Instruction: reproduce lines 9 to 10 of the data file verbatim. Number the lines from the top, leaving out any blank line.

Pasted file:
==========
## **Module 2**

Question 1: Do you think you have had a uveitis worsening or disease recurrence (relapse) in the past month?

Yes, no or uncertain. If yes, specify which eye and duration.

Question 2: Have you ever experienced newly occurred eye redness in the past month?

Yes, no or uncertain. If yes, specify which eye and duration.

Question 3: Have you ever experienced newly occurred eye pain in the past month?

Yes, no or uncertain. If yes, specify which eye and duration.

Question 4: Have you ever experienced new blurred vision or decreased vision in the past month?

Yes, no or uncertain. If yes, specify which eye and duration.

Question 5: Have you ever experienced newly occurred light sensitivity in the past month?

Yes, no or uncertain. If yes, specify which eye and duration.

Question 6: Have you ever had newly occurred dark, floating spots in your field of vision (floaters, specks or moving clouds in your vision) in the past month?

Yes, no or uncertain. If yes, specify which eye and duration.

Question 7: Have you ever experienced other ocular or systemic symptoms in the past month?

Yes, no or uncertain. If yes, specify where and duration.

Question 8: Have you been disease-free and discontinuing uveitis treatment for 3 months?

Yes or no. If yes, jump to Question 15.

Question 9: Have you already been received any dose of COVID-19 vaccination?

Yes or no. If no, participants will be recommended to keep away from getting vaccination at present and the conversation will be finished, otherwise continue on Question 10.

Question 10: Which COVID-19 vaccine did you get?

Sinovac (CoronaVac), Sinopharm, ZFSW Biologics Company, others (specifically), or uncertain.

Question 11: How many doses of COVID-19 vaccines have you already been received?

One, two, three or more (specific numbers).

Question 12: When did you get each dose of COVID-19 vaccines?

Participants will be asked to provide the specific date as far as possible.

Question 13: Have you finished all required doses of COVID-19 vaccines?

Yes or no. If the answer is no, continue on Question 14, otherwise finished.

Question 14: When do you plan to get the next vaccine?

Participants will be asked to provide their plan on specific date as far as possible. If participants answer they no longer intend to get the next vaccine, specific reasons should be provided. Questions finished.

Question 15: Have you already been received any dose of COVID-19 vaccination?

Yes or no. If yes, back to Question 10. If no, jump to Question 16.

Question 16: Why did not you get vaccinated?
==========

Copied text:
Yes, no or uncertain. If yes, specify which eye and duration.

Question 5: Have you ever experienced newly occurred light sensitivity in the past month?